Lilah Morgan and the evil supernatural law firm of Wolfram & Hart were a viciously good villain during the TV seasons of Angel, and even popped up in a comic season or two. In my opinion, it’s always fun to see them thrown into the mix again.
Xander and Dawn run into Lilah during their unexpected dimensional journey and immediately turn down her and the law firm’s offer to give them a lift home. (Obviously, there’s a catch.) In the final issue of the season, Lilah can also be seen acting as a lobbyist for Wolfram & Hart and attempting to woo newly appointed council member, Dracula, to her cause.
9. D’Hoffryn as the Big Bad
Let’s be honest, the position of “Big Bad” fit D’Hoffryn like a glove… an evil, vengeful glove… In all seriousness, the move from questionable ally to villain with a personal vendetta against our group was a smart and powerful move. Like the “The First Evil” in Season 7 or “Whistler” in Angel & Faith, mining the already established characters and mythology of the Buffy series results in interesting and believable villains with personal connections to our leads.
D’Hoffryn starts out the beginning of the season as the head of the magic council that helped Buffy and her friends restore magic to their dimension, but swayed by the power to write the laws of magic in his favor and his anger with Xander and the rest of the Scoobies for “stealing away” Anyanka from him, the lead vengeance demon proves a cunning and cruel adversary for our main cast.
Also, as with most monsters, Isaacs’ illustrations of D’Hoffryn are absolutely fantastic.
10. Buffy leads the a new mystical council
The final scenes of Buffy: Season 10 provide an exciting, new direction for Season 11 to tackle.
Realizing that she can’t shirk her responsibilities or trust anyone to act in her stead, Buffy rebuilds the council after dispatching D’Hoffryn. Only, this time, with Buffy herself sitting at the head and a number of other familiar faces taking part (Dracula, Riley Finn, Rupert Giles, Willow Rosenberg, and a number of other demonic members). While awaiting the Slayer’s arrival, accusations are thrown back and forth, but the political rhetoric is silenced when the slayer’s scythe slams into the table, stuck fast. Buffy confidently approaches the council and states the following:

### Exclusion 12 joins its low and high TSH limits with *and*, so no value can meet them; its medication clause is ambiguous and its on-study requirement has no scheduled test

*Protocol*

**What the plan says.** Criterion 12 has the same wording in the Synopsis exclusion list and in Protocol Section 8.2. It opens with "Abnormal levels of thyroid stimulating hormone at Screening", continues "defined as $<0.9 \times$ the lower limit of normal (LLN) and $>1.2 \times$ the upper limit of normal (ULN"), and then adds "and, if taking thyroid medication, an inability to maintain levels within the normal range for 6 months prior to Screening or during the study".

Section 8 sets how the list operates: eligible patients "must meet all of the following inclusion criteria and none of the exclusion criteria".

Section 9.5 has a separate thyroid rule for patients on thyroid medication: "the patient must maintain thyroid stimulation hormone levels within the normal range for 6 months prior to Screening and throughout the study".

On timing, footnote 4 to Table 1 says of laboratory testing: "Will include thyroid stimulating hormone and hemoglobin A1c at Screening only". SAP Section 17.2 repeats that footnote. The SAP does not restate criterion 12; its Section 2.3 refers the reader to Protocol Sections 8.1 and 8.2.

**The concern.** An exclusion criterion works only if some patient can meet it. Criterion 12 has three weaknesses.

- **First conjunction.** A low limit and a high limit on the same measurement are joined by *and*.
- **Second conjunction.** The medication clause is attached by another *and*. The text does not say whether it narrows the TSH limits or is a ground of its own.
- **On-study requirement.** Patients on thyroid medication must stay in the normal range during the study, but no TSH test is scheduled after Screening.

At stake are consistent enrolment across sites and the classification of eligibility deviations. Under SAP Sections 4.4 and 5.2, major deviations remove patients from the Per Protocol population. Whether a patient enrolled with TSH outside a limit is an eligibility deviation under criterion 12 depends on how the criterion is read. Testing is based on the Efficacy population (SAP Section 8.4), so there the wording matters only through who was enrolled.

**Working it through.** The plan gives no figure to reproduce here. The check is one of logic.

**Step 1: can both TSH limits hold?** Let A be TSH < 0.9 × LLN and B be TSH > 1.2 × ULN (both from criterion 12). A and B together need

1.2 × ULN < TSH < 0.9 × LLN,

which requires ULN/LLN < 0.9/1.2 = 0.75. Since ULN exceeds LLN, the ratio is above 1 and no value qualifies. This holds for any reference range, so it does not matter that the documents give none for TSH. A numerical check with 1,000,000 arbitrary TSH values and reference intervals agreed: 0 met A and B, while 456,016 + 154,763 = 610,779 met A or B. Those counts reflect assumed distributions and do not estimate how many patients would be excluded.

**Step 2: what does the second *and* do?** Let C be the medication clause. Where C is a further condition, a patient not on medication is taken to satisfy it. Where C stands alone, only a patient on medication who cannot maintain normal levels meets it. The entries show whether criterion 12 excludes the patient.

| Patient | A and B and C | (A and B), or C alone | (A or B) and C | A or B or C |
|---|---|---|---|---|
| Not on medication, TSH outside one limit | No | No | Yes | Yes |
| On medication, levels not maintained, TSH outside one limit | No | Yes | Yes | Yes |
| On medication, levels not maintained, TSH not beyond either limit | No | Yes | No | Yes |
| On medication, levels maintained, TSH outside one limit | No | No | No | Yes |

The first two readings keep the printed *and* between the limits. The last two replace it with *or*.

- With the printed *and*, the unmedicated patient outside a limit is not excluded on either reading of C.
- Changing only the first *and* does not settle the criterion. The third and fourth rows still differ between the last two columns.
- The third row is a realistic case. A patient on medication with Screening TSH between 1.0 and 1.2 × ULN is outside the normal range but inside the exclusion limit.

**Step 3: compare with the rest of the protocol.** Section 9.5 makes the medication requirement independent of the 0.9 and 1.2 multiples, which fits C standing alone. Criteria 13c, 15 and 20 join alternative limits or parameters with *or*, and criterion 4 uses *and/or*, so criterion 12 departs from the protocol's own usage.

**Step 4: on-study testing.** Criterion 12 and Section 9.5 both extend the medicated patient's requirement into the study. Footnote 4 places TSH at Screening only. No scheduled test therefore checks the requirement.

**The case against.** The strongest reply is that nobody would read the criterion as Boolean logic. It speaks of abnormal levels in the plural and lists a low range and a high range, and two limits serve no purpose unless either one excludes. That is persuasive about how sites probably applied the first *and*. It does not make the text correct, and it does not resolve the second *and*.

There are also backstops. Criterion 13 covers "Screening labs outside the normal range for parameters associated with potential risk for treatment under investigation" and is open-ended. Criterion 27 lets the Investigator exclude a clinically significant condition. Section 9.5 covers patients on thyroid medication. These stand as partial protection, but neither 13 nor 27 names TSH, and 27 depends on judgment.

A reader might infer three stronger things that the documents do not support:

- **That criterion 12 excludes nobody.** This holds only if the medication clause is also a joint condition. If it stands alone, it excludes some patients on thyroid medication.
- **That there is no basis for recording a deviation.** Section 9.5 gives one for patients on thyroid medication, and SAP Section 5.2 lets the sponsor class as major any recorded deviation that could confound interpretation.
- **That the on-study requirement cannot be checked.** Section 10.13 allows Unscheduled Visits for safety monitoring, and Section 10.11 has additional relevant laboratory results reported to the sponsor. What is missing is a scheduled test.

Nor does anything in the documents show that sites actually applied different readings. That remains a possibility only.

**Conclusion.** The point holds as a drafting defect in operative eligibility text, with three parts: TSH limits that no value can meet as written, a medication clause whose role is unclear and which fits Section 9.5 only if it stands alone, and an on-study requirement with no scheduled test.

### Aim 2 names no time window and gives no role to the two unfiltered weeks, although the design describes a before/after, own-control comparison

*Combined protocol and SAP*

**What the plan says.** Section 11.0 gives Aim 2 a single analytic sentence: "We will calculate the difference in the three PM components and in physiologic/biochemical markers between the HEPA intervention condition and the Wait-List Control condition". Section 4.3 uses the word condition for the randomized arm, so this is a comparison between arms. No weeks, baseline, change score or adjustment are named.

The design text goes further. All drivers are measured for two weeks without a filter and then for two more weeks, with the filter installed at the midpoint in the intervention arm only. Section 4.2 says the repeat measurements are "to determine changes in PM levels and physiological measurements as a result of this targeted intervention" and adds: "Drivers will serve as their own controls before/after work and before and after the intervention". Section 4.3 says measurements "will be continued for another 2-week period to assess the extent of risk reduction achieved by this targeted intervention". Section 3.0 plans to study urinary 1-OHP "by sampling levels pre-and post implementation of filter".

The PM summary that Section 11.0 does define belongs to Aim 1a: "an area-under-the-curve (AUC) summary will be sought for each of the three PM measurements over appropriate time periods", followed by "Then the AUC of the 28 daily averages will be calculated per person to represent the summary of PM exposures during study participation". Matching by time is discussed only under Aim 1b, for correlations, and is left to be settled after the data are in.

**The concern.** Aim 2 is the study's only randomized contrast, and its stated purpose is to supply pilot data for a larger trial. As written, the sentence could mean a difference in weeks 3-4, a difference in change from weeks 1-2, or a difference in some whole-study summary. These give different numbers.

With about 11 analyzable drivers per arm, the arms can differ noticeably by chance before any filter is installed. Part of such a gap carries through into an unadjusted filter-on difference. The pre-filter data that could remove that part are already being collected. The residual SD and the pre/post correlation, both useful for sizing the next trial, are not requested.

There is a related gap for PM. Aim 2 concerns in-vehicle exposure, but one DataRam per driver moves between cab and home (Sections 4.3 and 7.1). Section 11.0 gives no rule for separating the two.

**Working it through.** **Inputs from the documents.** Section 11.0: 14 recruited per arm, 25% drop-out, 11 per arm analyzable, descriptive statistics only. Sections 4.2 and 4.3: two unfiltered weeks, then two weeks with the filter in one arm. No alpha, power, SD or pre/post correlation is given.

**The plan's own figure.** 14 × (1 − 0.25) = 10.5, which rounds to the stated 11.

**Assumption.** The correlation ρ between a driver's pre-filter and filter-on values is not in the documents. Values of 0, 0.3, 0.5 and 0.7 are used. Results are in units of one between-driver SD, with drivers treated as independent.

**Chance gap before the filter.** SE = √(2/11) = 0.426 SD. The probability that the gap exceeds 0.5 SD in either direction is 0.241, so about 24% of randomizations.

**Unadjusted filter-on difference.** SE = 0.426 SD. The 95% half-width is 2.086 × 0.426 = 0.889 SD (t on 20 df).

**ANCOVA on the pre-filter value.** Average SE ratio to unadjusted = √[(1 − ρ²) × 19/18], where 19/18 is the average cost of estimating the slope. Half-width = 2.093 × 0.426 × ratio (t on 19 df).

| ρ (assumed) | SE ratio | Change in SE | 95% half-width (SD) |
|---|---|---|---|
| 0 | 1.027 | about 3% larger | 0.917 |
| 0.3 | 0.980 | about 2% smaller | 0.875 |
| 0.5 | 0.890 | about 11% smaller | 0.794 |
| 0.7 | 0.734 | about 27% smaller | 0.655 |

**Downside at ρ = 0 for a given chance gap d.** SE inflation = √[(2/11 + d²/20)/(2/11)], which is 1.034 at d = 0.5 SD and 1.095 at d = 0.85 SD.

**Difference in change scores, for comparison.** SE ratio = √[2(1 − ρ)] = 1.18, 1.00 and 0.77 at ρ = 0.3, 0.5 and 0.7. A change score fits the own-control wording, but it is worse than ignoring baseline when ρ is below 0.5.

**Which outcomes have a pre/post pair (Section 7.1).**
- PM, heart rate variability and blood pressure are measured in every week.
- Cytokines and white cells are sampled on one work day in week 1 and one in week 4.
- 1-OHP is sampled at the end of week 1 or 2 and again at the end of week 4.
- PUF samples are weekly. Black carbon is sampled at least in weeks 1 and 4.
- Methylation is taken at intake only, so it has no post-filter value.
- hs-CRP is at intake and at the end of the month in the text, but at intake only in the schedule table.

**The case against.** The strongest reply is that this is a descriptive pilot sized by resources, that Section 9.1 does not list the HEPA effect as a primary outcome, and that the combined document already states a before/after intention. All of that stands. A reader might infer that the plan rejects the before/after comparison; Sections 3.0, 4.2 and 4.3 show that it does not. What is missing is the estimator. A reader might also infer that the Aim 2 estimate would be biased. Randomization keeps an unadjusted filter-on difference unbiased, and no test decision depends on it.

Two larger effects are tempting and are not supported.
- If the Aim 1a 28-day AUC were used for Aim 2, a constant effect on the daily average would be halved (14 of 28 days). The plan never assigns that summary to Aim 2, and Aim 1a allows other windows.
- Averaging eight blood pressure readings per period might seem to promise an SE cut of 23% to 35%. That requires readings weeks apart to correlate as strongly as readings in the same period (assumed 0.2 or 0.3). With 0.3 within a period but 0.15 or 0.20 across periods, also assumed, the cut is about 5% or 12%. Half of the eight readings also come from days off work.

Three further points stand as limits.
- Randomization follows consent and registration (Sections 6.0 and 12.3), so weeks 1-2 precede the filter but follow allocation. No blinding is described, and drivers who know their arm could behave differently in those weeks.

“This isn’t gonna be easy. Ultimate goal, we’re here to try to figure out a way of doing things that doesn’t mean killing each other all the time. Which, let’s face it, is not how any of us are used to doing things, me included. I’ll be honest, I have no idea how it’s gonna go.
But that’s life, isn’t it?”
Is it possible that the time has come for the Slayer to put down her scythe? Can problems be solved without a stake? If there’s one slayer who can make peace with the supernatural world, it’s got to be the one who has a habit of “sponsoring” (and sometimes dating) reformed vampires, monsters, and other supernatural beasties, right? Give peace a chance, right, Buff?
Unicorns are real
Yep, they’re real now. It was a gift to Harmony, thanks to a random entry in that problematic Vampyr book. Also, it’s kinda awesome. Nice work, Clem!